Is texting culture giving us anxiety?

Texting culture has burdened us with the expectation to be reachable and responsive 24/7. What is such expectation costing us?

Although I didn’t feel entirely alone in suffering from texting induced anxiety, I didn’t think the problem was relevant enough to grant clinical terms, such as textiety and textaphrenia.

Text messaging is an essential part of communication, providing a quick and convenient method to stay connected with our family, friends, and acquaintances. But, despite being a useful mode of communication, the expectation to be reachable and responsive 24/7, literally, can be very stressful and overwhelming for many.

Textiety refers to the anxious feeling one gets from not receiving or sending text messages.

Mental health professionals are reporting anxiety around texting show up in their practice, and it is now part of a new area of research and treatment related to mobile devices and online communication.

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A digital minimalist’s approach to social media management

This is a guest post by Matt Jennings from mattjennings.uk.

As a digital minimalist, is it possible to ‘do social media’ without the constant connectivity that apps like Instagram, Twitter, TikTok and others enable? In this post, Matt is going to put forward the case that you can.

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Laugh or log off

Once upon a time, a fan accused Rihanna of being insensitive for a meme she shared on her Instagram. Rihanna responded with, “laugh or log off.”

Discovering this gem reminded me of another favourite from Tyler, The Creator.

He tweeted,

“Hahahahahahahaha How The F**k Is Cyber Bullying Real Hahahaha N***a Just Walk Away From The Screen Like N***a Close Your Eyes Haha.”

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Online dating for those who hate online dating

A story about using the digital world as a tool to enrich our lives, not diminish it.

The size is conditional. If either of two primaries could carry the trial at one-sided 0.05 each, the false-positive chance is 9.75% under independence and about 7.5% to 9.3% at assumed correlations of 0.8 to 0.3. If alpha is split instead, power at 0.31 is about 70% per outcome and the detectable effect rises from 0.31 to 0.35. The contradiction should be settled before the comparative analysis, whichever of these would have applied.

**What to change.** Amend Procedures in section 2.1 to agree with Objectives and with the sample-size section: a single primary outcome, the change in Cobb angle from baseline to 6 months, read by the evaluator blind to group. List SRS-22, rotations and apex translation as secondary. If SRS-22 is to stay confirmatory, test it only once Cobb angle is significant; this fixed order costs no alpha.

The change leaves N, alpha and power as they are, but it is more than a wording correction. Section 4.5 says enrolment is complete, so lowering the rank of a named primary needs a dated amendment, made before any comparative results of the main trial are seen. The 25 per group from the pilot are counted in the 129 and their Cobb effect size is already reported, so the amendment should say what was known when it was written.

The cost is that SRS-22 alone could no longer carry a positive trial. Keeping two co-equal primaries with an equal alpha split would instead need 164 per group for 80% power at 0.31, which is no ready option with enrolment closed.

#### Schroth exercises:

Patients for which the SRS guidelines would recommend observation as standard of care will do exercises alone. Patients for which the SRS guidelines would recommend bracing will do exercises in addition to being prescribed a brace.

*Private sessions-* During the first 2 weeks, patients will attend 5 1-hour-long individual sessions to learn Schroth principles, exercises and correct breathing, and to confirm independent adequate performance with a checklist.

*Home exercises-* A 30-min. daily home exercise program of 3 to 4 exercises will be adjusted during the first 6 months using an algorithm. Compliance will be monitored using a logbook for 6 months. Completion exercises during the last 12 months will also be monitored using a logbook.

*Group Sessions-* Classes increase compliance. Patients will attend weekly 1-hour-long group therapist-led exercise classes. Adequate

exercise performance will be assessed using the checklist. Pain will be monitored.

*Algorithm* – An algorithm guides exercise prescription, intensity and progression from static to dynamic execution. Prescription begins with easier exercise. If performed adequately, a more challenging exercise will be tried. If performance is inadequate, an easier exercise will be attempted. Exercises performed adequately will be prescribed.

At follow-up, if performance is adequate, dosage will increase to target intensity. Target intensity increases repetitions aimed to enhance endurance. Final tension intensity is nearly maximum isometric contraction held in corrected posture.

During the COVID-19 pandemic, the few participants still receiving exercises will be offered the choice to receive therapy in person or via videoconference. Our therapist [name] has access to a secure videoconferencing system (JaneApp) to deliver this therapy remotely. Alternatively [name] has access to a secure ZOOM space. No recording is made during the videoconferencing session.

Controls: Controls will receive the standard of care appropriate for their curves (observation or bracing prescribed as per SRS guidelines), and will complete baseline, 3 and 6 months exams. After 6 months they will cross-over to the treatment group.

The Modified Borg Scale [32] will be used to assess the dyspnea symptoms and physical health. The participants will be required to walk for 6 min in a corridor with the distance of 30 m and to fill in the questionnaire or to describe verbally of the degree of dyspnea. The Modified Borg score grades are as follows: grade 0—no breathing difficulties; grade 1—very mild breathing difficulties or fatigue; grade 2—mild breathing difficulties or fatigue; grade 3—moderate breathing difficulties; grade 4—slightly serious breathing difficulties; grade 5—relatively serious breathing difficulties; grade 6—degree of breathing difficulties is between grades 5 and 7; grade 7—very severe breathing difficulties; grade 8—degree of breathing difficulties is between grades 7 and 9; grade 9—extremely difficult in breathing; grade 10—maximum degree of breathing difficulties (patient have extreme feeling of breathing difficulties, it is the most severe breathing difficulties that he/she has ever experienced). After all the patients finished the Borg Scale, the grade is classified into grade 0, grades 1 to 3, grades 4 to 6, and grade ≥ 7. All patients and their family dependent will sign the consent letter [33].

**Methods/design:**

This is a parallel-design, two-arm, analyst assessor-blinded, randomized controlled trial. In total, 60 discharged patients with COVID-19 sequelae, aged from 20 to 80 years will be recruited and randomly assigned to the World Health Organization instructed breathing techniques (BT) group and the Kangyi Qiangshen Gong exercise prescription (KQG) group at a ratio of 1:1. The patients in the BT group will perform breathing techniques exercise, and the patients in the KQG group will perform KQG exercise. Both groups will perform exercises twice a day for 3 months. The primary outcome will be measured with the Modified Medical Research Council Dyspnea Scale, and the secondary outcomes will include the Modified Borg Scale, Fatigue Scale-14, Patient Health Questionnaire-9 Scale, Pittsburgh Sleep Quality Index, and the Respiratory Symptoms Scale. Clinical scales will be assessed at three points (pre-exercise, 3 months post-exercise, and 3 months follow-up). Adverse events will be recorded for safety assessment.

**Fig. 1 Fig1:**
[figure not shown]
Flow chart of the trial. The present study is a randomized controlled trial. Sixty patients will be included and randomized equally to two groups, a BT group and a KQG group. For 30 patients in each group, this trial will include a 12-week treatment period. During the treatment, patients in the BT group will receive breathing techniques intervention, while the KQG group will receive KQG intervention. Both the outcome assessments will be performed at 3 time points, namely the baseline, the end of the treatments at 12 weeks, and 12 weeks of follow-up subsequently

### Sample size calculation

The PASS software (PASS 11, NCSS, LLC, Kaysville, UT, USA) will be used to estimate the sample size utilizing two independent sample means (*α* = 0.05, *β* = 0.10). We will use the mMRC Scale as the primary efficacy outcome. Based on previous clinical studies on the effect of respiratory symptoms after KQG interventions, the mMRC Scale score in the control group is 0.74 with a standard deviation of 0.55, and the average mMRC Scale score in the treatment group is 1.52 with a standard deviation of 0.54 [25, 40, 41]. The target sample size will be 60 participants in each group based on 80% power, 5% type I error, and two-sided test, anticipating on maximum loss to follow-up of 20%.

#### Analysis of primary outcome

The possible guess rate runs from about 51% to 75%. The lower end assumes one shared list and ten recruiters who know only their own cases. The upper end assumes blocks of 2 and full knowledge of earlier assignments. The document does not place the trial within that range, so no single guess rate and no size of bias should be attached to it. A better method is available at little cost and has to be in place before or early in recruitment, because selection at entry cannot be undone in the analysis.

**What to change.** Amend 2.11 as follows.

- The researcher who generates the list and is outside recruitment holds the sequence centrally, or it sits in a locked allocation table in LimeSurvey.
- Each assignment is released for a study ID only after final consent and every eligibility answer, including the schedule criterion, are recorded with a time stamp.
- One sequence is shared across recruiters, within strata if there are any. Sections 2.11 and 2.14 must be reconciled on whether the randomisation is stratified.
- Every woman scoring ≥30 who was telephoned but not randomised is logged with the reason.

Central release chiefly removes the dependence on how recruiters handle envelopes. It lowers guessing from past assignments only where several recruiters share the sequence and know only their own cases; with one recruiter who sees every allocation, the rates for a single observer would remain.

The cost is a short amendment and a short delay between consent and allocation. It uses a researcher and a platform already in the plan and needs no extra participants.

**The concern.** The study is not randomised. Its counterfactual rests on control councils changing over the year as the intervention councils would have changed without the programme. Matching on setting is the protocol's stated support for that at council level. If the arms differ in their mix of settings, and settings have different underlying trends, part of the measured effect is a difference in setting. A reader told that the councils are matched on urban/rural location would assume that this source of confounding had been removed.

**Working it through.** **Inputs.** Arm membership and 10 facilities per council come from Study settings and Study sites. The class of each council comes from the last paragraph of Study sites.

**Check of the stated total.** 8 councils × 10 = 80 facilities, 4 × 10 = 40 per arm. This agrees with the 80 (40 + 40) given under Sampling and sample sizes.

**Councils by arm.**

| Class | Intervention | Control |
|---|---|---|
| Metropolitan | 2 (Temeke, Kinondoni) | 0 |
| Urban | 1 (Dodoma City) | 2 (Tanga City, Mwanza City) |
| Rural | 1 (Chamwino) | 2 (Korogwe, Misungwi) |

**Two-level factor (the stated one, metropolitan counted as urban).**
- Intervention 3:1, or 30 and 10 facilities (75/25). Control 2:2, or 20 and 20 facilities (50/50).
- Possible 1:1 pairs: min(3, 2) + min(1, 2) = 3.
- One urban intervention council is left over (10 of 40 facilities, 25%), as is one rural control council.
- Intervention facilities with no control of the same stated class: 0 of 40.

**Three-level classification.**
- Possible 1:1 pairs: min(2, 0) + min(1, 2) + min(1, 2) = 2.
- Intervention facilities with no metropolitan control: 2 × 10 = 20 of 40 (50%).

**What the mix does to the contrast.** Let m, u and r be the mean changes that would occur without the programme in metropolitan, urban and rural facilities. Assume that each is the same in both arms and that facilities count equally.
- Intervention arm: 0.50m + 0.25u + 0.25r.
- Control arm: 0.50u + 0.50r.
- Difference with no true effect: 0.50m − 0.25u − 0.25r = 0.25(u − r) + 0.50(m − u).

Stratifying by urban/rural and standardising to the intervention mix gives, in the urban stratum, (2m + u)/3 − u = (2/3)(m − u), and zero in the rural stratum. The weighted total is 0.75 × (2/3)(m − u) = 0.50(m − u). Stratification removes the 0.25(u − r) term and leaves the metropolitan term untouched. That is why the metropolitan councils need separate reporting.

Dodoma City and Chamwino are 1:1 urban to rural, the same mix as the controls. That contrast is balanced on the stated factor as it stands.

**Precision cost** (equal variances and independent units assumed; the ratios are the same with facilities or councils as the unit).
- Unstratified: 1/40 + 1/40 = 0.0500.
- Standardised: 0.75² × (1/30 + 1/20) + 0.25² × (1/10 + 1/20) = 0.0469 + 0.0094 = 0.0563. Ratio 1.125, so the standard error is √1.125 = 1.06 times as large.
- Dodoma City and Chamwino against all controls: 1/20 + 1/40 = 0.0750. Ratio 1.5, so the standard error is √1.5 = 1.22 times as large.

Naturally, I was against online dating for a very, very, very long time. Then, I joined Tinder, met my now-husband on the app, and the rest, as they say, is history.

Speaking of history…


A brief history of love & technology.

Online dating is almost as old as the Internet itself.

The first online dating website, kiss.com, was established in 1994. Only a year after the Internet went public. Match.com, a dating website many of you might be familiar with, has been around since 1995.

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Cultivating high-quality leisure

Once upon a time, a high school student tells a group of peers and adults that she has deleted all her social media accounts for an unspecified period of time.

The reason? She’s spending too much time on social media and comparing herself to her peers online.

Everyone nods in agreement, relating to the reasons she listed for her decision.

‘What do you do instead?!’ one peer asks, ludicrously.

We all laugh.


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Going analog in a digital world

There is a prevailing idea in the digital wellness realm that seems the most convincing— quit the digital world all together.

Quit social media.

Quit the Internet.

Quit your smartphone.

And my most recent favourite, Donald Knuth, a famous computer scientist who “have been a happy man ever since January 1, 1990, when I no longer had an email address.” What a luxury!

Yet, such drastic measures for life-tech balance isn’t always realistic nor desirable for everyone. Nor, does it need to be so extreme.

For the past few weeks, I have implemented two simple changes to my days that have resulted in less time spent online: cooking intuitively and paper journaling. Best part? Without sacrificing the convenience, ease, and connection the digital world provides me.

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Addiction by design: How technology keeps us hooked

In 2011, I quit Facebook. In 2013, I quit Instagram, Tumblr, and Snapchat. In 2017, I quite Twitter, quitting social media all-together for three years. In between, I studied closely the psychological implications of the digital world on our lives and well-being. One of the most important lessons I learned was that technology isn’t neutral.

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Attention merchants: Harvesters of human attention

A while back, I wrote a very lengthy and super detailed article on the attention economy: how and why big data is hijacking your mind. Honestly? Even I don’t read super long articles on the web anymore. I don’t have the attention span for it (Oops…)

So, in all fairness, I’ve decided to repost the article in four parts. This is part two, and highly edited.

Please see the original article for references.

Without further ado…


A quick Google search defines attention as:

  1. notice taken of someone or something; the regarding of someone or something as interesting or important.
  2. the action of dealing with or taking special care of someone or something.

Attention is a very valuable asset. It is what allows us to be aware of our surroundings, our safety, and our well-being. Our attention helps us focus, concentrate, learn, grow, connect with one another amongst other important functions.

We are where our attention is.
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